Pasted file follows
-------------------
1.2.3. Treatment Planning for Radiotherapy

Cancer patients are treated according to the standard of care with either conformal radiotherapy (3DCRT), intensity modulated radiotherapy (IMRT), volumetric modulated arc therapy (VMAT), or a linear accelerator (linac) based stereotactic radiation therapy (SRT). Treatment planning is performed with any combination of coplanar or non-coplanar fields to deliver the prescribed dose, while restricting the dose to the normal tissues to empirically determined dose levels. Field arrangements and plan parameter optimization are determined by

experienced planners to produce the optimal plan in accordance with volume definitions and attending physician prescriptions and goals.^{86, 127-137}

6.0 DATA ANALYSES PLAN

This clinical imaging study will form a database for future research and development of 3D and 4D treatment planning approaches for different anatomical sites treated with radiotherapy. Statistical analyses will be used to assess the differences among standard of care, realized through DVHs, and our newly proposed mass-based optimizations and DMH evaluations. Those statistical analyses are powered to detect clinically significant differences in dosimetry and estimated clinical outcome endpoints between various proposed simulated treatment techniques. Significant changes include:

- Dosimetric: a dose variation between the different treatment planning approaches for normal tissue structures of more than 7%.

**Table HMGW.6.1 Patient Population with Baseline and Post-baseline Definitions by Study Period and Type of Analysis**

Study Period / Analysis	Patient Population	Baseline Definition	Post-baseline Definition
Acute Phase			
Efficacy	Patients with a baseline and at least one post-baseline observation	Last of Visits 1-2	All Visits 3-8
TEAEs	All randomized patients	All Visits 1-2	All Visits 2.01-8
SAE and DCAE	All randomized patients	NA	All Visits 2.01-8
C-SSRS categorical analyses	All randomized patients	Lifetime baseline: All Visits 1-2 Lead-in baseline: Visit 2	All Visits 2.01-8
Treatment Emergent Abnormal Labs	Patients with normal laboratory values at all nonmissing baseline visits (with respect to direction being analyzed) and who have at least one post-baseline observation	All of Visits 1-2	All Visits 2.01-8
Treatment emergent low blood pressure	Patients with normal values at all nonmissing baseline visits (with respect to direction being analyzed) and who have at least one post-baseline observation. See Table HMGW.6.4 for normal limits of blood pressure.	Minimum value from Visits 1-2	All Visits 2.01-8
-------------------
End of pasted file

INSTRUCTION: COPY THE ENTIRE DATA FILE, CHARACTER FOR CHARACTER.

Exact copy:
1.2.3. Treatment Planning for Radiotherapy

Cancer patients are treated according to the standard of care with either conformal radiotherapy (3DCRT), intensity modulated radiotherapy (IMRT), volumetric modulated arc therapy (VMAT), or a linear accelerator (linac) based stereotactic radiation therapy (SRT). Treatment planning is performed with any combination of coplanar or non-coplanar fields to deliver the prescribed dose, while restricting the dose to the normal tissues to empirically determined dose levels. Field arrangements and plan parameter optimization are determined by

experienced planners to produce the optimal plan in accordance with volume definitions and attending physician prescriptions and goals.^{86, 127-137}

6.0 DATA ANALYSES PLAN

This clinical imaging study will form a database for future research and development of 3D and 4D treatment planning approaches for different anatomical sites treated with radiotherapy. Statistical analyses will be used to assess the differences among standard of care, realized through DVHs, and our newly proposed mass-based optimizations and DMH evaluations. Those statistical analyses are powered to detect clinically significant differences in dosimetry and estimated clinical outcome endpoints between various proposed simulated treatment techniques. Significant changes include:

- Dosimetric: a dose variation between the different treatment planning approaches for normal tissue structures of more than 7%.

**Table HMGW.6.1 Patient Population with Baseline and Post-baseline Definitions by Study Period and Type of Analysis**

Study Period / Analysis	Patient Population	Baseline Definition	Post-baseline Definition
Acute Phase			
Efficacy	Patients with a baseline and at least one post-baseline observation	Last of Visits 1-2	All Visits 3-8
TEAEs	All randomized patients	All Visits 1-2	All Visits 2.01-8
SAE and DCAE	All randomized patients	NA	All Visits 2.01-8
C-SSRS categorical analyses	All randomized patients	Lifetime baseline: All Visits 1-2 Lead-in baseline: Visit 2	All Visits 2.01-8
Treatment Emergent Abnormal Labs	Patients with normal laboratory values at all nonmissing baseline visits (with respect to direction being analyzed) and who have at least one post-baseline observation	All of Visits 1-2	All Visits 2.01-8
Treatment emergent low blood pressure	Patients with normal values at all nonmissing baseline visits (with respect to direction being analyzed) and who have at least one post-baseline observation. See Table HMGW.6.4 for normal limits of blood pressure.	Minimum value from Visits 1-2	All Visits 2.01-8